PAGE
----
What I was going to go over tonight was percentages.

There's almost an "optical illusion" in the way percentages transfer to decimals. It's easy enough to see that
**0.75 is 75%**, and that **23% would be 0.23** as a decimal. (I like to use the "leading zero" in my decimals, your student should check with her teacher, (or employer!) to make sure she keeps up with accepted standards and practices.)

The use of zero is where it starts to get tricky. For example, **20%** could be stated as just
**0.2** and be correct, without showing its heritage as **0.20**. However, this sometimes leads one to think that
**7%** can be **0.7** instead of 7/100 which is **0.07**.

We have to imagine a "**leading zero**" on single digit percents, as if we were changing something like "**07%**" to
**0.07** decimal. Ask your student about "ghost numbers" we have talked about. This could be added to that list as another example.

Another optical illusion is in our checkbooks these days. Okay, add your own punchline to that, but you and I had been used to getting
**3%** interest on savings, which would be decimal **0.03** in accordance with what we just said above. However, Annual Percentage Rates (APR) we're getting now are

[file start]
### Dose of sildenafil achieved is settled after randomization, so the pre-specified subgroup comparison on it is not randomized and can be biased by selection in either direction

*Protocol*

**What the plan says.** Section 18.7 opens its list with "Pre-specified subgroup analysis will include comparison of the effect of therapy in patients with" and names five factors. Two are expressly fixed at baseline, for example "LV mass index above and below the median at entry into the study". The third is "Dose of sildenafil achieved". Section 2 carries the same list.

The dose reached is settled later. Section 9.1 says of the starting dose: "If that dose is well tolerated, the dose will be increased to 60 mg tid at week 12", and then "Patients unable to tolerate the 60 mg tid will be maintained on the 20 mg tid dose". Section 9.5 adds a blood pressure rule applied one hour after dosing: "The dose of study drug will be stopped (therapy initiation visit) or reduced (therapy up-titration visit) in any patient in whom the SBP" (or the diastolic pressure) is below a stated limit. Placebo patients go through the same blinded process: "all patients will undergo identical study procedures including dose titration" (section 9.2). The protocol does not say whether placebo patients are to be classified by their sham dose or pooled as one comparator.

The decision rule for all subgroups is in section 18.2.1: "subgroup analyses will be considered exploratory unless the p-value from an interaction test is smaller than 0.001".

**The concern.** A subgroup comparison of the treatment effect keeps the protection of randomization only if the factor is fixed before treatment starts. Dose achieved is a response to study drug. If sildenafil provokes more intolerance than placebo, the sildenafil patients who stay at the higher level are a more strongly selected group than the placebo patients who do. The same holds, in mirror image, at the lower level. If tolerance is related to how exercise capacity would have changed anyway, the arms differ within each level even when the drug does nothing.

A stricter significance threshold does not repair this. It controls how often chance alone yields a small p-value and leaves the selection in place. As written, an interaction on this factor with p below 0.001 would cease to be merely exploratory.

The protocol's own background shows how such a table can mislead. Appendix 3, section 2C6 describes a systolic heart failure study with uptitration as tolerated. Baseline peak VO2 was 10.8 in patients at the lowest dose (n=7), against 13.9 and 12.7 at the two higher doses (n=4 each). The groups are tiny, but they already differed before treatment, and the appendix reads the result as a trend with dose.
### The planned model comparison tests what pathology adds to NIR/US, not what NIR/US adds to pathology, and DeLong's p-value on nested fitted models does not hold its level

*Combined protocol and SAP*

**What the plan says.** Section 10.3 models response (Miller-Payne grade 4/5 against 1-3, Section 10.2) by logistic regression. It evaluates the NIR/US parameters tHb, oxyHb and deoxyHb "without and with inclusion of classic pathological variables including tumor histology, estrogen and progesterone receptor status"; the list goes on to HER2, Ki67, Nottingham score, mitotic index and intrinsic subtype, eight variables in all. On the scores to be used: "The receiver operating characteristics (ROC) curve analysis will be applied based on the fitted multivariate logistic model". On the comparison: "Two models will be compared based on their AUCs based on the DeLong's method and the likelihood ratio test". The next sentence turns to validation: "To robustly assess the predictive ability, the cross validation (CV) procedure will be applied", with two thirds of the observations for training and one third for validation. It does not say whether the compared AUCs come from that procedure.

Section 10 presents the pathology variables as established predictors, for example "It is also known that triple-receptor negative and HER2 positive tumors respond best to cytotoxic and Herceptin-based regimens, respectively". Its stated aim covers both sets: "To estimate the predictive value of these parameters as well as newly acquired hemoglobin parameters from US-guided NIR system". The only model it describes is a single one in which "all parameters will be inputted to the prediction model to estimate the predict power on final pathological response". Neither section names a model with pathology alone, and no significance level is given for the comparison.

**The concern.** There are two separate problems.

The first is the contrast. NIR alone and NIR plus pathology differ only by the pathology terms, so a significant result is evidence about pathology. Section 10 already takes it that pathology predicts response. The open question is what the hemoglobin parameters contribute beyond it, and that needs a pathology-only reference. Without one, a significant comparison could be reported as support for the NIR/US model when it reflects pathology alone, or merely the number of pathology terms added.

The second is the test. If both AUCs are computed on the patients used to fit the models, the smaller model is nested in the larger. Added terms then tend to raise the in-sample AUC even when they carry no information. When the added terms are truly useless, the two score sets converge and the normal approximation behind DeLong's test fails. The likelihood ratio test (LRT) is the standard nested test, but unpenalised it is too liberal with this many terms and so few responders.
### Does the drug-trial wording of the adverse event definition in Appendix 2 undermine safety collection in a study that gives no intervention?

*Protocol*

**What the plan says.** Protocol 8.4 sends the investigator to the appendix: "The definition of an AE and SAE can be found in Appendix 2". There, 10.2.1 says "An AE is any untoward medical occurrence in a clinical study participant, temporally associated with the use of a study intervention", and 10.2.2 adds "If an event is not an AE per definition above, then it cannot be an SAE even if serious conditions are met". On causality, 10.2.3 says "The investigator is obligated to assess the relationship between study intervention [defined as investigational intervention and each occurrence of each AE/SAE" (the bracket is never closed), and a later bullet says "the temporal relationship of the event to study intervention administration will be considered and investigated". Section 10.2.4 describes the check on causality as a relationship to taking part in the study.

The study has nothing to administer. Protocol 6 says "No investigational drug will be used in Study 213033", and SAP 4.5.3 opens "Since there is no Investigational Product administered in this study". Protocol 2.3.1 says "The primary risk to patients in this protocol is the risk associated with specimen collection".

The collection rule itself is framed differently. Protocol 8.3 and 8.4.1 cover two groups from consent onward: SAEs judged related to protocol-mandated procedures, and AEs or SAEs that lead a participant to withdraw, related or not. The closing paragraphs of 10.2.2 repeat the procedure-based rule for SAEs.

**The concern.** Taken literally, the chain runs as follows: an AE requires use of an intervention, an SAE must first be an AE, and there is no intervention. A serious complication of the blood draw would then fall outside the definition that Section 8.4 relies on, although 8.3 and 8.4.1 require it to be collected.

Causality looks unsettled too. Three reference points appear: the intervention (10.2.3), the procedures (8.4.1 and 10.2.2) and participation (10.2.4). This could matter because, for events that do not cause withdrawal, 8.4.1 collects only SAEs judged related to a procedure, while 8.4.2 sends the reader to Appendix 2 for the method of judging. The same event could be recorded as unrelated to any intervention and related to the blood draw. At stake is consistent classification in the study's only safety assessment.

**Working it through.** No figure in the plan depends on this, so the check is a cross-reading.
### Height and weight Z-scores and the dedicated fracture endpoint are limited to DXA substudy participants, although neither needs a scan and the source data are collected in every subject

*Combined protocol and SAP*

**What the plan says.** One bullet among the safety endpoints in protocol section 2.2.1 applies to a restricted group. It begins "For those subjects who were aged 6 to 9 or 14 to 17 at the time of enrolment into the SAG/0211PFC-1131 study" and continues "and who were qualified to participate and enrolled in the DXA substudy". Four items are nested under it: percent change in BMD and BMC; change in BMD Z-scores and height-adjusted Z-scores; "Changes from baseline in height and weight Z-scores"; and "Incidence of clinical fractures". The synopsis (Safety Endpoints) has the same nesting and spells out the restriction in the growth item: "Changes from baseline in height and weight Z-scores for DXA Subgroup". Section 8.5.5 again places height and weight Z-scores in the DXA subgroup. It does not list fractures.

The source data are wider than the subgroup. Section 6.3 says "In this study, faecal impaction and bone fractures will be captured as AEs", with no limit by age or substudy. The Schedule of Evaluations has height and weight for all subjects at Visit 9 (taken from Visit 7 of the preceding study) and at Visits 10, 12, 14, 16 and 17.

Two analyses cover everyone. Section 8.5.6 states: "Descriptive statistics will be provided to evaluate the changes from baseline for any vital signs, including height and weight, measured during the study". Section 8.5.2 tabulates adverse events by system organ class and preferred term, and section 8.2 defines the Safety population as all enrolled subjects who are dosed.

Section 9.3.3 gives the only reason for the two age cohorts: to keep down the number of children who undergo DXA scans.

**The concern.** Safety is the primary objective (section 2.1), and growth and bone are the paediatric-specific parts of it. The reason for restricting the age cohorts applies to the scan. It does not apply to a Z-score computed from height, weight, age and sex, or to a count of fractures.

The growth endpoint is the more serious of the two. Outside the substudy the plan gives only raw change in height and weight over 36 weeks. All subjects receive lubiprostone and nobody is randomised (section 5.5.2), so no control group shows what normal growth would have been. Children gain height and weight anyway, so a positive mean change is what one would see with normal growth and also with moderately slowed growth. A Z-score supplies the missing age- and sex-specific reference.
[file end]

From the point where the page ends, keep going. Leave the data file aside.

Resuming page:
**0.03%** which at first blush LOOKS like it should be the same as what we are used to (prior to 2008) but it's really
**much** smaller, and works out as a 'decimated' decimal, that looks like this:
**0.0003** so the 'earned' interest that used to buy Mothers' Day Dinner out for four won't even pay a fourth of the tip now.

Another thing about percentages, since you can't calculate with them, it doesn't matter how mixed up they get. 3.75% is the same as 3 3/4 %, it just depends on which way the bank thinks will attract more mortgage re-finance customers. Maybe that seven looks a lot bigger than a three or a four, in print. I have a fraction to decimal practice sheet to familiarize your student with some more examples like that.

Gotta leave something for another blog.